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Managing VDS with PowerCLI

With the release of vSphere 5.0 and 5.1 I have seen people become more confident with using the vSphere Distributed Switch (VDS), this is probably due to some of the great new features that make the switch not only easier to manage but also less error prone when configuring, more manageable from the backup/restore point of view and top this off with some great new features and I can see why people are moving to the VDS from other existing visualized switching configurations.

Some great examples of these additions can be found here:

On the operational aspects of networking other network switches can have a CLI to manage them, people who are moving to the VDS often wonder what options are available to them and how they can give access to the networking team to manage their networking environment.

With the introduction of PowerCLI 5.1 R2 we added a VDS Snap-in, this means we can now manage the VDS with PowerCLI but of course other areas of operational management already existing in PowerCLI with the existing vSphere cmdlets.  Whilst this is not a complete replacement for the well known networking CLIs this is certainly a place that I have seen some network admins move to and once they learn the differences they are surprised by the ease of use and the quick results they can achieve.

To show some of the ease of use and power I put together some specific code examples based around networking:

List the commands for working with VDS

Get-VDSCommand

List all VMs and their Network Portgroup and Mac Address

Get-VM | Get-NetworkAdapter | Select Parent, Name, NetworkName, MacAddress

Export the configuration of a specified port group to file

Get-VDPortGroup -Name ‘DHCP01’ | Export-VDPortGroup -Destination ‘C:\MyVDSwitchesBackup\DHCP01BackupPG.zip’

List all Portgroups and their relevant information

Get-VDPortgroup | Select Name, VirtualSwitch, Datacenter, VlanConfiguration, NumPorts, PortBinding

List the vSwitches and their main properties

Get-VDSwitch | Select *

Create a new distributed port group on the specified vSphere distributed switch with the specified number of ports and VLAN ID

Get-VDSwitch -Name “Test-VDS” | New-VDPortgroup -Name “PG_VLAN4” -NumPorts 8 -VLanId 4

Switch settings can be altered with the Set-VDSwitch cmdlet, an example of this is how to enable link discovery protocol on a specified vSphere distributed switch, set it to LLDP and change the link discovery protocol operation to listen.

$myVDSwitch = Get-VDSwitch -Name “Test-VDS”
Set-VDSwitch -VDSwitch $myVDSwitch -LinkDiscoveryProtocol LLDP -LinkDiscoveryProtocolOperation Listen

Modify the maximum number of ports, the number of uplink ports, and the maximum MTU size of the specified vSphere distributed switch.

Get-VDSwitch -Name “Test-VDS” | Set-VDSwitch -MaxPorts 1000 -NumUplinkPorts 8 -Mtu 2000

Change the name, number of ports and the VLAN ID of all distributed port groups named “MyVDPortGroup”

Get-VDPortgroup -Name “PG_VLAN4” | Set-VDPortgroup -Name “PG_VLAN5” -NumPorts 5 -VlanId 5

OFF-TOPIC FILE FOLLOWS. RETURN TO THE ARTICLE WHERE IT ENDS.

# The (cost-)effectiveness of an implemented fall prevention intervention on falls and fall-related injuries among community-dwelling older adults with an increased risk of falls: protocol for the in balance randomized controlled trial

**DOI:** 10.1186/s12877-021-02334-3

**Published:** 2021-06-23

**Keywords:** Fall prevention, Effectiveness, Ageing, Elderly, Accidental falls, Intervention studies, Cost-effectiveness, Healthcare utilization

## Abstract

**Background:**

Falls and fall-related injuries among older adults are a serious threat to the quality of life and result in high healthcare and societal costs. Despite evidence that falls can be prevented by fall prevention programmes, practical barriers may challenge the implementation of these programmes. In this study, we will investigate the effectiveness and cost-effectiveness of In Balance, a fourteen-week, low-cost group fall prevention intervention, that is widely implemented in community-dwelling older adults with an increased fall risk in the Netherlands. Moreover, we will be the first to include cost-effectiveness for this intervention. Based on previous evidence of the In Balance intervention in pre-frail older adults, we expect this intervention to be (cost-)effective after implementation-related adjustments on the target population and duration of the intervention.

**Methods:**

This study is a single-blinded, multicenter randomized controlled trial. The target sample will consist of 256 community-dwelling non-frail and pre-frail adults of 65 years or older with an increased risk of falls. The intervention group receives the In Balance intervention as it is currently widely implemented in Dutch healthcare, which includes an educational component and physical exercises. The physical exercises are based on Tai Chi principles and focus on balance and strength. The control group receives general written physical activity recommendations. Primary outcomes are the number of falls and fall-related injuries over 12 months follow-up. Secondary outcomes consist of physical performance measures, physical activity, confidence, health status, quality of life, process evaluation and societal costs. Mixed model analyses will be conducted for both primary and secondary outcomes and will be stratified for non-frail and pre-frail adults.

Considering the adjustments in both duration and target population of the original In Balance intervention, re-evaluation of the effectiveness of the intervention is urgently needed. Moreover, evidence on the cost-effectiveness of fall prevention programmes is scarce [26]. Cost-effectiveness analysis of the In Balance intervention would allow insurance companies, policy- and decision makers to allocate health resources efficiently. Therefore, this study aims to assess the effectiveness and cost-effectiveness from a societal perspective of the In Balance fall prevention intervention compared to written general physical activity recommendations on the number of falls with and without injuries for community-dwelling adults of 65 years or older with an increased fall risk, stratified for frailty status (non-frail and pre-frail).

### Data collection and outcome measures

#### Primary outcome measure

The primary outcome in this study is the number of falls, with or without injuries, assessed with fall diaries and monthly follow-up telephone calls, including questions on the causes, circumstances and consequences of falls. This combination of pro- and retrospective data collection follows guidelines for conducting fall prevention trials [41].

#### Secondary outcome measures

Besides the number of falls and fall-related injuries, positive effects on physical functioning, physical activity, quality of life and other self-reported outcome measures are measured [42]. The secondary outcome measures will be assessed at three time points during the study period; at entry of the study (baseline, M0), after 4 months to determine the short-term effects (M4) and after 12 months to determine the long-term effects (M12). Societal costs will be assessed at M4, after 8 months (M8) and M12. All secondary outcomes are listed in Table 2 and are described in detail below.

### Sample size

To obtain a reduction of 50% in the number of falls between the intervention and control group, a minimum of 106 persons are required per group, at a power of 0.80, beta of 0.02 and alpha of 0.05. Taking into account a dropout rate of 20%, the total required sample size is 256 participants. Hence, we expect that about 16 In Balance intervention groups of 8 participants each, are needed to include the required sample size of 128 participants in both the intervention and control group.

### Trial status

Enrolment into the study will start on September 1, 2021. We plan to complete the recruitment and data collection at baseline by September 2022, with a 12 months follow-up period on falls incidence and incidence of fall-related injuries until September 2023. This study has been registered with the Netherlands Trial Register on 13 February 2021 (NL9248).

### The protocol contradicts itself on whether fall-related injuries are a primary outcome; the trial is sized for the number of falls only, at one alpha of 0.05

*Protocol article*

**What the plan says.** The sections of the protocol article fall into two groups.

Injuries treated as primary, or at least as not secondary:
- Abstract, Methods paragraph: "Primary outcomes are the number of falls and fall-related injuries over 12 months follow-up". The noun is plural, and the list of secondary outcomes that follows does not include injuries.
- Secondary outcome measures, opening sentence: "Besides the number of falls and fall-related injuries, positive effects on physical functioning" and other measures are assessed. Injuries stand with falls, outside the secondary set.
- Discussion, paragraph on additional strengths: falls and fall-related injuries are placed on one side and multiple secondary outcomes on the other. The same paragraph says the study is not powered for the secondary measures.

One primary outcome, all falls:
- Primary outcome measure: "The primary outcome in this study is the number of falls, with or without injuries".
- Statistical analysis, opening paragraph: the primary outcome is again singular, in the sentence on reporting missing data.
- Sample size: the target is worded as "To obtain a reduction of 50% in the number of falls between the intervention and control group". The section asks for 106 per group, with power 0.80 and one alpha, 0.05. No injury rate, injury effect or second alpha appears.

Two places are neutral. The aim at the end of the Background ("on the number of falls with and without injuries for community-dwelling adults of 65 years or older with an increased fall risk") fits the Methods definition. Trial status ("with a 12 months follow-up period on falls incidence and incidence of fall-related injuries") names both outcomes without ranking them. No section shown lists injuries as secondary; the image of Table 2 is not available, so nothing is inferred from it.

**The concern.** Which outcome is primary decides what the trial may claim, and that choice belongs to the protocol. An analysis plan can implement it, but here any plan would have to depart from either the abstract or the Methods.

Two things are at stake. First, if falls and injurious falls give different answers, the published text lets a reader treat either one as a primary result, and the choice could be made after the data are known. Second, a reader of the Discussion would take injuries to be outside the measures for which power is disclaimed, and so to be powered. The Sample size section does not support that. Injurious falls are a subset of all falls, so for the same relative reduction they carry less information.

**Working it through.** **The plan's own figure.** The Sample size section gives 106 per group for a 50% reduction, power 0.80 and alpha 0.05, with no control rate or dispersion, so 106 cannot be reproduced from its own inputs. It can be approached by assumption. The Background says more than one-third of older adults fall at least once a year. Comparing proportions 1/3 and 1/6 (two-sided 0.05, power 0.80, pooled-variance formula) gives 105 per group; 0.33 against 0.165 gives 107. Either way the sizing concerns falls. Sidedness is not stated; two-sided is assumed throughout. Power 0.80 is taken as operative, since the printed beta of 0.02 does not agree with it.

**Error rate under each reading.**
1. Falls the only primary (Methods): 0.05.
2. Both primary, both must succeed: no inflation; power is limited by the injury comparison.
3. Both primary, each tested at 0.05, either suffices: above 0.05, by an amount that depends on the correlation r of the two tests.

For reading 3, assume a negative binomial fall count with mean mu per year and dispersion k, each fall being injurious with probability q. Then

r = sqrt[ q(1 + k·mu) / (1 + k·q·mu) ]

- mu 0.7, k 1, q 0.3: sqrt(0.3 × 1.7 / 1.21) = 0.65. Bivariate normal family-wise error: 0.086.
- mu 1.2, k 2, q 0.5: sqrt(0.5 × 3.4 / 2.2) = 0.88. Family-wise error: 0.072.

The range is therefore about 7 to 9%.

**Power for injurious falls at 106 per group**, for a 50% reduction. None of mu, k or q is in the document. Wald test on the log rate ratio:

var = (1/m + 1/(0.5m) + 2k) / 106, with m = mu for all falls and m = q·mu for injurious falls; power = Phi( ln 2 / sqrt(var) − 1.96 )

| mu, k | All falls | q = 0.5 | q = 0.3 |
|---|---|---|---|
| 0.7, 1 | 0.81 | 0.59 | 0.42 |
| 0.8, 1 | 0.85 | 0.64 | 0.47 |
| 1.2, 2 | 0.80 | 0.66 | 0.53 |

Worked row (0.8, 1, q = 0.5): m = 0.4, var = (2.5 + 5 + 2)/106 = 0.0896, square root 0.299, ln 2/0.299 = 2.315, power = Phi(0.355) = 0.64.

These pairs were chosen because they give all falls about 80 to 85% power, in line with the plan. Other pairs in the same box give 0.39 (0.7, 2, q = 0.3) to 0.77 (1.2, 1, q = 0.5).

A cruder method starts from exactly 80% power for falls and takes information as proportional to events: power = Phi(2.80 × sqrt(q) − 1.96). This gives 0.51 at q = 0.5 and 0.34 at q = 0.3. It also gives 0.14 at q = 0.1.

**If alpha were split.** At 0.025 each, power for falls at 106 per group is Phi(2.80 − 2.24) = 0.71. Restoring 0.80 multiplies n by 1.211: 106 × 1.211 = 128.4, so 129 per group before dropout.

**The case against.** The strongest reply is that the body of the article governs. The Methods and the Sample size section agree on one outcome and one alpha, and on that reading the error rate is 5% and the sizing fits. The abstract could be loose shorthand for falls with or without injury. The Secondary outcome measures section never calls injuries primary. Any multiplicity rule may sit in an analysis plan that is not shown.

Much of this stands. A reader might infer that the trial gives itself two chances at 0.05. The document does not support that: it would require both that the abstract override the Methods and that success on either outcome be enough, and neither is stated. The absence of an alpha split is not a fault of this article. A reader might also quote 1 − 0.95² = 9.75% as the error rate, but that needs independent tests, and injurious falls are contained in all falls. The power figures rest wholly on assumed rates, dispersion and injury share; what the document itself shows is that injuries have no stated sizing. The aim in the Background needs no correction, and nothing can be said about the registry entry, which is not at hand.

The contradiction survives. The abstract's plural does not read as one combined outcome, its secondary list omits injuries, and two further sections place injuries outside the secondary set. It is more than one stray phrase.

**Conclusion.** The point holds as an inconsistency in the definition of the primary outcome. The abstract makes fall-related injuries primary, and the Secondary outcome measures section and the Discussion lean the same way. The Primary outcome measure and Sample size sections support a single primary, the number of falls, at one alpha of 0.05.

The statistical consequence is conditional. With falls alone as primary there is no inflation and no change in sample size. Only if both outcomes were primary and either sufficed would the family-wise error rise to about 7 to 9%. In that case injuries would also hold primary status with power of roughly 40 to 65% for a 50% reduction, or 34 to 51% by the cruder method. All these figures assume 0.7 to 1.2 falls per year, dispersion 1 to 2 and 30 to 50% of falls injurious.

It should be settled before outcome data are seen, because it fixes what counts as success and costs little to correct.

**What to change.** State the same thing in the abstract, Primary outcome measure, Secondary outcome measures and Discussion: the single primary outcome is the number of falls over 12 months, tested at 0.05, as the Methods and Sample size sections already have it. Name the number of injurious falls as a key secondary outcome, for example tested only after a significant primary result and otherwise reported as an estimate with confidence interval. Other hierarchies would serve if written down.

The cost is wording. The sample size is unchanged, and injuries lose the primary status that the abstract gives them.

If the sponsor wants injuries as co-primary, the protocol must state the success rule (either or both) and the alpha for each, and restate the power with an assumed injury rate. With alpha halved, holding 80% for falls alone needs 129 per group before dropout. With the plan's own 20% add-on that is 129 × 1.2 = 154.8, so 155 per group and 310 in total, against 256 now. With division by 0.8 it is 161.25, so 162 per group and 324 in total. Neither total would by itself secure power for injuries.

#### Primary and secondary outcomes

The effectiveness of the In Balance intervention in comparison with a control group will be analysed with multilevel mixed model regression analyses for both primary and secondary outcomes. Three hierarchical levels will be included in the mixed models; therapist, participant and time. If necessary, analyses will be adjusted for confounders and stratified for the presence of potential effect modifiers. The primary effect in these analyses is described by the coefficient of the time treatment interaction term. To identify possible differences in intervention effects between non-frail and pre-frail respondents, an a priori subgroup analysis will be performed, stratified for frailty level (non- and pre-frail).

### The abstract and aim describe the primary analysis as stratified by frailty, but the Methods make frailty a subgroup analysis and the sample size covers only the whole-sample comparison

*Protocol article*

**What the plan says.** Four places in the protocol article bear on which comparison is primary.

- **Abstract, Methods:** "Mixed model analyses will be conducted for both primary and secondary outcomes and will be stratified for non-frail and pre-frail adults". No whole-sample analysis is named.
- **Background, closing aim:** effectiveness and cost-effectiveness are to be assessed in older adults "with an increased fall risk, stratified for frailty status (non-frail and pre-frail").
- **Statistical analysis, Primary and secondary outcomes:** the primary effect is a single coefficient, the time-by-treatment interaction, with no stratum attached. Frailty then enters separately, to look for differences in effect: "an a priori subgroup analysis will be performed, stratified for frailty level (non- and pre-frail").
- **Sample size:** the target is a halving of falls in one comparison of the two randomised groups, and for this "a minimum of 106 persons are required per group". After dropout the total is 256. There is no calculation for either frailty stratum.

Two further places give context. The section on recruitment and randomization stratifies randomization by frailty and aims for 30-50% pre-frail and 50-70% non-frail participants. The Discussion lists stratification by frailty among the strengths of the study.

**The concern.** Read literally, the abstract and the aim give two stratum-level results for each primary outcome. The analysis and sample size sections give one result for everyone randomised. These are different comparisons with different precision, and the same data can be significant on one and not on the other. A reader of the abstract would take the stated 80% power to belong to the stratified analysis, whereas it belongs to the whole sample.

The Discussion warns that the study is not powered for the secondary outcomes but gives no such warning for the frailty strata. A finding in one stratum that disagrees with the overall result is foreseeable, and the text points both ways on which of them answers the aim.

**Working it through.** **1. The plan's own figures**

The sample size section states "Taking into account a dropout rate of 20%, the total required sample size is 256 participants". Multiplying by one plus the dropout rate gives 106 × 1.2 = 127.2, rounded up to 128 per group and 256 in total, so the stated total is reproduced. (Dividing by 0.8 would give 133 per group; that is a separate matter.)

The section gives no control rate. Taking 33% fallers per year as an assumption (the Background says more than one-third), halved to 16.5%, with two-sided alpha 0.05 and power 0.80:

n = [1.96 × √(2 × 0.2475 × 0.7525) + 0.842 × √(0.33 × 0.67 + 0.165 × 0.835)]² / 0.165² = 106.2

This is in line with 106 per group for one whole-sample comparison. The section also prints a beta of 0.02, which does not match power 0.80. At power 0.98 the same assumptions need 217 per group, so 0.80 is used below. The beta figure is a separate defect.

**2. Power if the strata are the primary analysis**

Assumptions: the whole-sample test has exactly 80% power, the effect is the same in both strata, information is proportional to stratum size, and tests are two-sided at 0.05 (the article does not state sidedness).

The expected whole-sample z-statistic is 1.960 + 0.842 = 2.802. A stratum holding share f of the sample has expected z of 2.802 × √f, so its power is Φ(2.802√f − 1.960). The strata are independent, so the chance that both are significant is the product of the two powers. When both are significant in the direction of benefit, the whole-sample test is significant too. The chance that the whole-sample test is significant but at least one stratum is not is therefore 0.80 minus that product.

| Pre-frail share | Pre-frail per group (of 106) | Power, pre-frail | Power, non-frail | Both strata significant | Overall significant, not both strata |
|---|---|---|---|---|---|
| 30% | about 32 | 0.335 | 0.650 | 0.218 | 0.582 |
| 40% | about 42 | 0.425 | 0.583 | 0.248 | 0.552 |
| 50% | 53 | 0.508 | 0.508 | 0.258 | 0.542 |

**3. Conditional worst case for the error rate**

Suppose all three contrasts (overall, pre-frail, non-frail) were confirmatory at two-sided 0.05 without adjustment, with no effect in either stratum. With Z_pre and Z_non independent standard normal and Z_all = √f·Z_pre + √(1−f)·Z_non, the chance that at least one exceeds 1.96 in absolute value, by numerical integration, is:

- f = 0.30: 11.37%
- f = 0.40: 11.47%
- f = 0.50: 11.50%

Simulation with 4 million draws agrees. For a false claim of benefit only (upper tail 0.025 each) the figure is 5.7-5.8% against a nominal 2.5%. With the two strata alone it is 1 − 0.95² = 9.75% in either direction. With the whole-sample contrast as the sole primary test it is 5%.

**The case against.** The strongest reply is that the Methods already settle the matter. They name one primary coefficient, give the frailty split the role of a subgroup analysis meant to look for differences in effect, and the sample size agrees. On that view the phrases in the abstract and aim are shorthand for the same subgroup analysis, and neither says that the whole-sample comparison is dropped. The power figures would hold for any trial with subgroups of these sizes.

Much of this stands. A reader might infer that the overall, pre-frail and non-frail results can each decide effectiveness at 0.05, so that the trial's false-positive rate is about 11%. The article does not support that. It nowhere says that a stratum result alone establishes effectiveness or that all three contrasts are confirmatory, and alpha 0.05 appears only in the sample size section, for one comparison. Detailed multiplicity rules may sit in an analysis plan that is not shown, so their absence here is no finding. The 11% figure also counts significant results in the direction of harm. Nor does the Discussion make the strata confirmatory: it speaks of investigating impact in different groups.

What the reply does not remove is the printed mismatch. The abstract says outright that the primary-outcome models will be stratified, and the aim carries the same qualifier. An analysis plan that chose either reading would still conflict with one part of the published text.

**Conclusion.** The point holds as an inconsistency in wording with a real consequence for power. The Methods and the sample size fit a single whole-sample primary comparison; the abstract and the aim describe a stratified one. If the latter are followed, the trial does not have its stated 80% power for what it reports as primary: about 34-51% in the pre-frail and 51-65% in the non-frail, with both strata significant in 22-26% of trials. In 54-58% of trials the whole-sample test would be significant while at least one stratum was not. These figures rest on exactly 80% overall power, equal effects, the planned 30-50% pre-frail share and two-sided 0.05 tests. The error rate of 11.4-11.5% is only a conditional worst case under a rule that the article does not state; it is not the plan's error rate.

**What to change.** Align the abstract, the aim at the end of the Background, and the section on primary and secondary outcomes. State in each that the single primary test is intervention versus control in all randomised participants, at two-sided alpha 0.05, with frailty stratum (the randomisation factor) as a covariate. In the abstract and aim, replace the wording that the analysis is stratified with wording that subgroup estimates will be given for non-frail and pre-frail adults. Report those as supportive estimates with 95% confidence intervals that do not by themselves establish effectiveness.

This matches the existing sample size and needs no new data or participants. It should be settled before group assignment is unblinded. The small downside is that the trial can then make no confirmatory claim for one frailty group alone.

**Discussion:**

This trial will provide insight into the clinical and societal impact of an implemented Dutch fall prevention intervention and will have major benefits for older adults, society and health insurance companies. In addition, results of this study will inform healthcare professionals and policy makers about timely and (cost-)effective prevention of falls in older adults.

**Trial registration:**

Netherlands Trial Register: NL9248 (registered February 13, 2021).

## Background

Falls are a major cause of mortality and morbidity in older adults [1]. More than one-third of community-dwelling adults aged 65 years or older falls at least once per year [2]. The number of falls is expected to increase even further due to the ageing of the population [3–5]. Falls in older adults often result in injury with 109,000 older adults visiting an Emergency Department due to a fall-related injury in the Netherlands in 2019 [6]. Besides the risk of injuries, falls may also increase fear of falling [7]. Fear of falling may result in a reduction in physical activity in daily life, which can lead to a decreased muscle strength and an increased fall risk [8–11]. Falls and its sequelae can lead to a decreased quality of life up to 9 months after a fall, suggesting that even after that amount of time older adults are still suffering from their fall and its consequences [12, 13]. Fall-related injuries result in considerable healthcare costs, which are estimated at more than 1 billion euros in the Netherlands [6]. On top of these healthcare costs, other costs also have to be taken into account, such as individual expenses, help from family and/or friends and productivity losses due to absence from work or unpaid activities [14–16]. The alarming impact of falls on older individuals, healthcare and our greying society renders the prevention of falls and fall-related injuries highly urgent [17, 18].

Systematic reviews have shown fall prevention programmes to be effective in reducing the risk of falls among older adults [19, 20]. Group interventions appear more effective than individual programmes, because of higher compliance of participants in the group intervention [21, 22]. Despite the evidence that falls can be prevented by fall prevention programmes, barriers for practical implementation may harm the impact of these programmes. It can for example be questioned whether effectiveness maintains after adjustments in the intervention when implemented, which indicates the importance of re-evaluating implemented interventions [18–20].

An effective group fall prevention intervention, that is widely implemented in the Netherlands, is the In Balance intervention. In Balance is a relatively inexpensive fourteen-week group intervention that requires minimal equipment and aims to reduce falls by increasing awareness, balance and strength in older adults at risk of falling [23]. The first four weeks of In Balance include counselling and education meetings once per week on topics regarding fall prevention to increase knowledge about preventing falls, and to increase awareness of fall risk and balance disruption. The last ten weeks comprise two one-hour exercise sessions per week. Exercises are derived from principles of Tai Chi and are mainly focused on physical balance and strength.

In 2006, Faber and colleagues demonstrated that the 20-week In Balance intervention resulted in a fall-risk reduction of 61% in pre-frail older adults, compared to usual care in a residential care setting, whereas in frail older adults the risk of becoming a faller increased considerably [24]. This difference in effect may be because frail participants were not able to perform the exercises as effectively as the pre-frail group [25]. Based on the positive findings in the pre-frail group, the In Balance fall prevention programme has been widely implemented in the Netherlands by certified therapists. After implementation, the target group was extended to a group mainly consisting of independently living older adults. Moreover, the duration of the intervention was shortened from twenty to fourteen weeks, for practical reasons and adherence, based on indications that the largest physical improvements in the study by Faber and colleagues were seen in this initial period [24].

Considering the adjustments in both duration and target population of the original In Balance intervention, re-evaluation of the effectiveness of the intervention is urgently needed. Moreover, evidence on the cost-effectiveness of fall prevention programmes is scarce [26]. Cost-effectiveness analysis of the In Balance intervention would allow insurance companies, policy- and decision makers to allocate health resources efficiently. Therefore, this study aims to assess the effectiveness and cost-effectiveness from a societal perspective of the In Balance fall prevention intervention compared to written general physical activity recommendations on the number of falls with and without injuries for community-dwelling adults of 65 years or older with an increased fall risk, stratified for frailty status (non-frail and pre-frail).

If your network team has reservation around moving to the VDS, I strongly advise getting them to take a look at PowerCLI to see what they can achieve and remember, with the .Extensiondata property and the Get-View cmdlet they can open up the entire API for VDS and achieve the parts that there is currently not a cmdlet for.

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Alan Renouf

About Alan Renouf

Alan Renouf is a Product Line Manager at VMware focusing on API's, SDK's and CLI's, He is responsible for providing the architects and operators of private and public cloud infrastructure with the toolkits/frameworks and command-line interfaces they require to build a fully automated software-defined datacenter. Alan is a frequent blogger at http://blogs.vmware.com/PowerCLI a book author and has a personal blog at http://virtu-al.net. You can follow Alan on twitter as @alanrenouf.

8 thoughts on “Managing VDS with PowerCLI

  1. Lord2y

    Why there aren’t cmdlets for managing uplinks?

    Reply
    1. Alan RenoufAlan Renouf Post author

      We normally hit the features which will be most used and pick up from there, keep an eye on future versions of PowerCLI.

      Reply
  2. Pingback: Managing VDS with PowerCLI (vSphere PowerCLI Blog) | VMware News

  3. automater

    Hi Alan,

    I was searching on a way to configure LACP interface on VDS.Currently this is done using the vSphere web client.Is thare a way to do it using the powerCLI.

    Reply
  4. Martin Kölbl

    Is there a way to get to avilable or used ports of a porgroup?

    I want to make a check, if there are portgroups with no free ports left.

    Reply
  5. Stuart

    You should be able to get there using something like the below

    Get-cluster MyClusterName | get-vmhost | get-random | Get-VDSwitch | where { $_.Name -like “*Internal*” } | Get-VDPortgroup | where { $_.NumPorts -ge 0 -and $_.NumPorts -le 100 -and $_.Name -NotLike “*Build*” -and $_.Name -NotLike “*DVUplinks*”}

    Reply
    1. Martin Kölbl

      Hi Stuart,

      thanks for the reply.

      The command you suggested tells me only if there are portgroups with less or equal 100 ports. But it doesn’t tell me how much of them are used by virutal machines.

      Reply
  6. aenagy

    This command returns blank for “VirtualSwitch” (PowerCLI 5.8 R1 on Windows 7 x64, vSphere 5.5):

    Get-VDPortgroup | Select Name, VirtualSwitch, Datacenter, VlanConfiguration, NumPorts, PortBinding

    Reply

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